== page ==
Global launch of Bruichladdich Bere Barley 2008: Islay Grown


Bruichladdich ‘Bere Barley 2008: Islay Grown”

It is interesting how climate change is sparking renewed interest in Bere, Britain’s oldest cereal crop. Bere is a six row barley that can trace its ancestry back to the very dawn of our agriculture, some 5,000 years ago. It used to be very widely grown, but over the past two centuries has been largely replaced by modern hi-yielding two-row varieties developed by plant breeders interested only in increasing harvest sizes.

It survives in the Northern Isles partly because it grows fast in poor, sandy soils and ripens early in long hours of summer daylight, but also because it produces great-tasting beremeal from which you make bannocks, delicious beers and whisky. Bere was, after all, the cereal grown in the 17th century by illegal distillers in the Scottish Highlands as they developed uisge beatha, the forerunner of modern single malt Scotch.

Now, researchers at the Agronomy Institute/UHI in Kirkwall are realising that the genetic code of Bere could hold the key to much more than simply a great local flavour profile.  Its ability to grow and ripen so quickly on nutrient poor soils may prove vital as our warming climate drives cereal production northwards. These are characteristics that have been stripped out of modern varieties and Bere could prove the key to their return.

The Institute was opened on Orkney back in 2002, and in 2005, working with Bruichladdich and Dunlossit Estate, a consignment of Bere seed was supplied by the researchers for an experiment on Islay”.  The idea was to see if a serious commercial use could be developed for the grain, but there were hard times ahead.

Barley Farmer, Jim Logan with distillery manager Allan Logan

For five years, Dunlossit Estate workers Jim Logan and Raymond Fletcher struggled with their new/old crop.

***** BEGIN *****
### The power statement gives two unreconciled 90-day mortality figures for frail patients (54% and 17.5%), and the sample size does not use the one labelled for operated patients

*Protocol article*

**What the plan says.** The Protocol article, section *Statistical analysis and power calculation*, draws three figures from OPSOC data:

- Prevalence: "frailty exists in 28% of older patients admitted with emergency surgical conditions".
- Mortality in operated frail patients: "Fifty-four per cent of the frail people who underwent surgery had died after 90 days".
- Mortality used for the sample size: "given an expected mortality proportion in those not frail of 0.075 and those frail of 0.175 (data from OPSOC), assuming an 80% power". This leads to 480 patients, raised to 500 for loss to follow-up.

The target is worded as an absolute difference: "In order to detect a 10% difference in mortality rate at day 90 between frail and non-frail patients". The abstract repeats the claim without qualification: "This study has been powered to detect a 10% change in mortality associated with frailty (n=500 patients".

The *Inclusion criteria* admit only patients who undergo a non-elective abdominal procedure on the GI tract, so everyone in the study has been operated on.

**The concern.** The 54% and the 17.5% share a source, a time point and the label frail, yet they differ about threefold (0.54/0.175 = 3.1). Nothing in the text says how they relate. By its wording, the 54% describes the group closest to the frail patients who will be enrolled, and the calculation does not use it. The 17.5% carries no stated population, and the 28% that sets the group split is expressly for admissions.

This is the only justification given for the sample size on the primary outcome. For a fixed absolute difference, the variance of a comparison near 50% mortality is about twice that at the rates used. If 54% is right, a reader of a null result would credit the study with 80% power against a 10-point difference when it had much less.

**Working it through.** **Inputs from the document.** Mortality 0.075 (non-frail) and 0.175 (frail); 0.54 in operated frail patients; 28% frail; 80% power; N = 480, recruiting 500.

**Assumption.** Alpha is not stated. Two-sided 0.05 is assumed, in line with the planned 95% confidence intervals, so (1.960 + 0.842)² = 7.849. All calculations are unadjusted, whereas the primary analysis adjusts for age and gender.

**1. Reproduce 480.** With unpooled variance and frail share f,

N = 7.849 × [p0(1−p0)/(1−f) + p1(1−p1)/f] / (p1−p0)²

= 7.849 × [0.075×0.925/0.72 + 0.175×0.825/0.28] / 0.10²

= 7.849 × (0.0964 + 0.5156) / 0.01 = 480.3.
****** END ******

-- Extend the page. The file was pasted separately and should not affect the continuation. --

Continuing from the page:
Though it grew well, it was difficult to harvest and very hard to handle. Small quantities were brought in however, and we were genuinely excited when the first Bere malt came back from the maltsters.

But then disaster struck. Milled into a coarse grist, Bere proved so dense that it sheared the drive shaft of the raking mechanism in our mash tun, an ancient vessel that dates back to when the distillery was built in 1881. But after digging out tonnes of a sort of aromatic porridge, we persevered and were eventually rewarded with a quite extraordinary spirit.

Nine years later, the results of this small-scale experiment are emerging. An inevitably rather limited edition of just 18,000 bottles is being released to specialist whisky shops around the world.  Head distiller Adam Hannett describes the new Bere whisky as: “Amazing. There are similarities in flavour profile to that created from regular Scottish barley but with more emphasis on the fruit and malt notes.”

The Islay farmers’ experiments with Bere are unlikely to be repeated in the short term, but work and harvests continue up on Orkney.  The UHI results are being analysed and shared by the James Hutton Institute, the Universities of Sheffield, Manchester, Iceland, Copenhagen and other northern research organisations across Scandinavia and even Canada.

Bere is suddenly being taken very seriously indeed. It may or may not prove to be vital in securing food supplies for the generations to come, but in any event, we now know it makes a truly great dram.

Bruichladdich ‘Bere Barley 2008:Islay Grown’ is an unpeated, single vintage, single estate Islay single malt Scotch whisky.


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